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Here's a problem with what should be a continuously-running, unattended console app: I'm seeing too-frequent app exits from System.OutOfMemoryException being thrown from a wide variety of methods deep in the call stack -- often System.String.ToCharArray(), or System.String.CtorCharArrayStartLength(), or System.Xml.XmlTextReaderImpl.InitTextReaderInput(), but sometimes down in a System.String.Concat() call in a MongoCollection.Save() call's stack, and other unlikely places.

For what it's worth, we're using parallel tasks, but this is essentially the only app running on the server, and the app's total thread count never gets over 60. In some of these cases I know of a reason for some other exception to be thrown, but OutOfMemoryException makes no sense in these contexts, and it creates problems:

  • According to TaskManager and Perfmon logs, the system has had a minimum of 65% out of 8GB free memory when this has happened, and
  • While exception handlers sometimes fire & log the exception, they do not prevent an app crash, and
  • There's no continuing from this exception without user interaction (unless you suppress windows error reporting, which isn't what we want system-wide, or run the app as a service, which is possible but sub-optimal for our use-case)

So I'm aware of the workarounds mentioned above, but what I'd really like is some explanation -- and ideally a code-based handler -- for the unexpected OOM exceptions, so that we can engage appropriate continuation logic. Any ideas?

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Is it built as "x86", "x64" or "Any CPU"? – Branko Dimitrijevic Jul 7 '12 at 1:03
    
Memory fragmentation might go some way to explaining what's going on. Large, long lived allocations can reduce contiguous memory space well before total memory is exhausted. – spender Jul 7 '12 at 1:24
    
@Branko Dimitrijevic, "Any CPU", now discussed below. – Paul Smith Jul 7 '12 at 3:10
up vote 2 down vote accepted

Getting that exception when using under 3GB of memory suggests that you are running a 32-bit app. Build it as a 64-bit app and it will be able to use as much memory as is available (close to 8GB).

As to why it's failing in the first place...how large is the data are you working with? If it's not very large, have you looked for references to data being kept around much longer than they are necessary (i.e. a memory leak), thus preventing proper GC?

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Actually, I'd recommend building as AnyCPU if possible - no reason to prevent it from being used on an x86 machine unnecessarily. But yes, I'm guessing that's what the problem is. – Jonathan Rupp Jul 7 '12 at 1:07
    
The crashing version actually is being built as 'Any CPU', but out of curiosity I'll build it as x64 and see what happens. – Paul Smith Jul 7 '12 at 3:07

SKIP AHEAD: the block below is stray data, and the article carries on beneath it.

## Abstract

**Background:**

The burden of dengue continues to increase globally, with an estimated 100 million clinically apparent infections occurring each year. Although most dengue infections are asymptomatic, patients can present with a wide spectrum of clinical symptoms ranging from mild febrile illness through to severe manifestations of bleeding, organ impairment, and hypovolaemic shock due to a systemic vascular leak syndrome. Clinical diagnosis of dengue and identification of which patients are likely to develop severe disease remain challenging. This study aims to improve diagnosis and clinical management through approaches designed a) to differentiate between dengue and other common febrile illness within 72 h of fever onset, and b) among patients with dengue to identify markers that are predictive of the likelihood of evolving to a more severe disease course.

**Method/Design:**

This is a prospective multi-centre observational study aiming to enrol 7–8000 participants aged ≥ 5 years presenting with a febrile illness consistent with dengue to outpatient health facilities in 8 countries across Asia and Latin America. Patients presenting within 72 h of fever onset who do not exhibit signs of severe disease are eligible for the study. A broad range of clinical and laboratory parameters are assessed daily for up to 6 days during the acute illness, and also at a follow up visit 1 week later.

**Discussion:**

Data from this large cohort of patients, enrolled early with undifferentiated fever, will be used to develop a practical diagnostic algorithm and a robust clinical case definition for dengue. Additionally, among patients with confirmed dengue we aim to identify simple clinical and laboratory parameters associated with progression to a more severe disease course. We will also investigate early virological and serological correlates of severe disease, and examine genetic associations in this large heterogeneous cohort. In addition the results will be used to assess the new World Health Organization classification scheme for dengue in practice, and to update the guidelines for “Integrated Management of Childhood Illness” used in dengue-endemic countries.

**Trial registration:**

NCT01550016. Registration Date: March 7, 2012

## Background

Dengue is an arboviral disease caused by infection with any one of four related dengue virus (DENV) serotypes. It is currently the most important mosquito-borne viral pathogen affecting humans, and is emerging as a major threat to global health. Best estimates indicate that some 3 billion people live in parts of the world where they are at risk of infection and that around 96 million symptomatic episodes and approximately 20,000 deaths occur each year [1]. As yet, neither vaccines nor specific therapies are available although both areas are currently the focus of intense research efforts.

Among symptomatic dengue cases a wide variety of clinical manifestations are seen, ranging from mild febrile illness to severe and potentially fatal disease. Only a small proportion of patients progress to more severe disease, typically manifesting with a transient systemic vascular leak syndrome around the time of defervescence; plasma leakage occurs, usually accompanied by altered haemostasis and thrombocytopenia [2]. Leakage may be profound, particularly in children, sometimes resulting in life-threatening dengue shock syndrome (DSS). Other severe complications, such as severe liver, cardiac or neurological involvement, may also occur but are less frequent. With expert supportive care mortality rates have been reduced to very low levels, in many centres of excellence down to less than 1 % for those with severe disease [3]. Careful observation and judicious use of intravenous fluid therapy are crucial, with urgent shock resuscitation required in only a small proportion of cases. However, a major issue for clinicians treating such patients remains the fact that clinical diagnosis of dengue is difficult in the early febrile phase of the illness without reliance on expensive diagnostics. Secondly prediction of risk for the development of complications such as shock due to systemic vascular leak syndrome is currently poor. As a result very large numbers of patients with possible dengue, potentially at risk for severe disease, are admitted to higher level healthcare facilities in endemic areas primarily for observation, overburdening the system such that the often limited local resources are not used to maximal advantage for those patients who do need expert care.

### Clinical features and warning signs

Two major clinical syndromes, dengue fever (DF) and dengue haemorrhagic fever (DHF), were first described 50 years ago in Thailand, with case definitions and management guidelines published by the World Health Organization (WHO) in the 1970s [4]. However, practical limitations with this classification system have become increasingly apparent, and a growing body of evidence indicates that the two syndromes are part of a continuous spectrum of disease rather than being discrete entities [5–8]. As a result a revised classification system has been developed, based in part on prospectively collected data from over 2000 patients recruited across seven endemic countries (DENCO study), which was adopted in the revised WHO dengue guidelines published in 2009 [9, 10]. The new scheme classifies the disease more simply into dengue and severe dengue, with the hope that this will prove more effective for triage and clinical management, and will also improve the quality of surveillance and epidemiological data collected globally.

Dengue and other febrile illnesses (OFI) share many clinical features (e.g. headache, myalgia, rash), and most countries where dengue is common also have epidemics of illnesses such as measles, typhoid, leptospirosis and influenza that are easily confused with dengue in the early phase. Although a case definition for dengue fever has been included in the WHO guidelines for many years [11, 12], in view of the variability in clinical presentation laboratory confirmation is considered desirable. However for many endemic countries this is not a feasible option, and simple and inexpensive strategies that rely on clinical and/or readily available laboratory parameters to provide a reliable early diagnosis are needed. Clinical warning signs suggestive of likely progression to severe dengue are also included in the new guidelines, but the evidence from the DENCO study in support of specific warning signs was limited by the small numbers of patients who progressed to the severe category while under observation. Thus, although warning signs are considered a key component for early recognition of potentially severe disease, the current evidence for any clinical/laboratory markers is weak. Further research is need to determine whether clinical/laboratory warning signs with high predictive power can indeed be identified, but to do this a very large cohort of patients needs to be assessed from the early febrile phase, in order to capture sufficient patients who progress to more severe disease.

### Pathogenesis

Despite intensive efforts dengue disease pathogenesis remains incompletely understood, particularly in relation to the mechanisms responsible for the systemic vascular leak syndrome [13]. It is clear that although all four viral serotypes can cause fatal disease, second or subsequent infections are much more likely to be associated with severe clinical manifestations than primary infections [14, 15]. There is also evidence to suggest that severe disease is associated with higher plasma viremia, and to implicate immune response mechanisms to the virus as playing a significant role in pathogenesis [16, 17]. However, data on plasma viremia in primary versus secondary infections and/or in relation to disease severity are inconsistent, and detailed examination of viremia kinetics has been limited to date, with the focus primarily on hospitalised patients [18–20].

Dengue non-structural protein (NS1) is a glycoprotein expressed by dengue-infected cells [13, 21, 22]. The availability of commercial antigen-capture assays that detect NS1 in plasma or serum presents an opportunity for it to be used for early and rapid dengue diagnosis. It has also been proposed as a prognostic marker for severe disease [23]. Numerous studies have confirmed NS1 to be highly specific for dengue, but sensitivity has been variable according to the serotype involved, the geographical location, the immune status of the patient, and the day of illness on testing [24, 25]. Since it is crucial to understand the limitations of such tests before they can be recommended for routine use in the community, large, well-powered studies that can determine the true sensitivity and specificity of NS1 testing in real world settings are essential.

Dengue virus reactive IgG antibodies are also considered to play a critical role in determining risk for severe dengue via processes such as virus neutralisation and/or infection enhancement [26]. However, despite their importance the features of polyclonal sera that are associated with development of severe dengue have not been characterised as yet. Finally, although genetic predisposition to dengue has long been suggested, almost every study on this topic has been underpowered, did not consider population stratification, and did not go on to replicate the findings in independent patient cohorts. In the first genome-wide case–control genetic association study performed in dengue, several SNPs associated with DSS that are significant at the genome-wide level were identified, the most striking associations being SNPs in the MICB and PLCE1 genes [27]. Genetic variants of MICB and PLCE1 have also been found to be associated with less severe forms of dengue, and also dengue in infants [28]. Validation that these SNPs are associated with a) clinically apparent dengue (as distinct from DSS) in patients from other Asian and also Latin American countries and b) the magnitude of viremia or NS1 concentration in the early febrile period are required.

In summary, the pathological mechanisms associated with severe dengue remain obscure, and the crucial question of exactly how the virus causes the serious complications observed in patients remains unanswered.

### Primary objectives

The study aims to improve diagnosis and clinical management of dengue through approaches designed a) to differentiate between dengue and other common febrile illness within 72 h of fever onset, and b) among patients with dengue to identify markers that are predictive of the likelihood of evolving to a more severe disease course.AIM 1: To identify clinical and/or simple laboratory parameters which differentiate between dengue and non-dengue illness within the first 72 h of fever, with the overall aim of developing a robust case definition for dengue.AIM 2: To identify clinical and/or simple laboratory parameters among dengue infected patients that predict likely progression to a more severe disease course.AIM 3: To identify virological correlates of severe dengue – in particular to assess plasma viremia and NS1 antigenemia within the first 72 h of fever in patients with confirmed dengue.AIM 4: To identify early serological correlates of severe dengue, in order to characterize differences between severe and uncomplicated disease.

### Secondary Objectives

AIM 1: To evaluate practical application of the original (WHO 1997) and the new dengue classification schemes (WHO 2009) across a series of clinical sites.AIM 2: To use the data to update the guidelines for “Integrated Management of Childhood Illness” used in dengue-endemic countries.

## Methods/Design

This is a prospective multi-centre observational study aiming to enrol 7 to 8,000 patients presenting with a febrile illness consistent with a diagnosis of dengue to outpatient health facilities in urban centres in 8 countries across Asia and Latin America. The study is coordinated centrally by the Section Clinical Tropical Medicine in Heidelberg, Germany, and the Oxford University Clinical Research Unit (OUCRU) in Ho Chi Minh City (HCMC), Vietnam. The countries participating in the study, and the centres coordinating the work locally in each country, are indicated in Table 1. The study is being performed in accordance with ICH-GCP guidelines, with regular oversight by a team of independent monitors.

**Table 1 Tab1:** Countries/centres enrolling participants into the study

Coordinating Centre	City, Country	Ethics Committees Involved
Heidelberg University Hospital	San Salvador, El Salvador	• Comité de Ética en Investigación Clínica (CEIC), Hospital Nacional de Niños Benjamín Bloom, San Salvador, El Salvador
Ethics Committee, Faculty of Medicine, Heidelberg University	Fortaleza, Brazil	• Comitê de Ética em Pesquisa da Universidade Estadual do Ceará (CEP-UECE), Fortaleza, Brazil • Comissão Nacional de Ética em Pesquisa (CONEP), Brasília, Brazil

Well butter my buns and call me a biscuit... built as Any CPU sure enough I get the OutOfMemoryException; built as x64, not a one. I thought Any CPU allowed for > 2GB access, but apparently I missed something. – Paul Smith Jul 7 '12 at 3:09
    
I suspect you will get the exceptions eventually depending on length of time running. – AMissico Jul 7 '12 at 6:53

You need to profile the application, but the most common reason for these exceptions is excessive string creation. Also, excessive serialization can cause this and excessive Xslt transformations.

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Excessive string and/or char[] creation seems likely considering his example locations where it errored. Good point. – Tim S. Jul 7 '12 at 1:12
    
I'm sure I can find plenty of inefficiency to remedy in the app, but I was hoping for the lazy way out below. :) It's wasteful as all getout, indeed, but given 4 gigs or so it does manage to run & exit as planned without issues. – Paul Smith Jul 7 '12 at 3:19
    
I think the biggest bang for your buck is to look for objects where Dispose is not being called. Next look for excessive string handling in loops. You might even benefit from running Code Analysis with the "performance" rule set. – AMissico Jul 7 '12 at 6:57

Do you have a lot of objects larger or equal to 85000 bytes? Every such object will go to the Large Object Heap, which is not compacted. I.e. unlike Small Object Heap, GC will not move objects around to fill the memory holes, which can lead to fragmentation, which is a potential problem for long-lived applications.

As of .NET 4, this is still the case, but it seems they made some improvements in .NET 4.5.

A quick-and-dirty workaround is to make sure the application can use all the available memory by building it as "x64" or "Any CPU", but the real solution would be to minimize repeated allocation/deallocation cycles of large objects (i.e. use object pooling or avoid large objects altogether, if possible).

You might also want to look at this.

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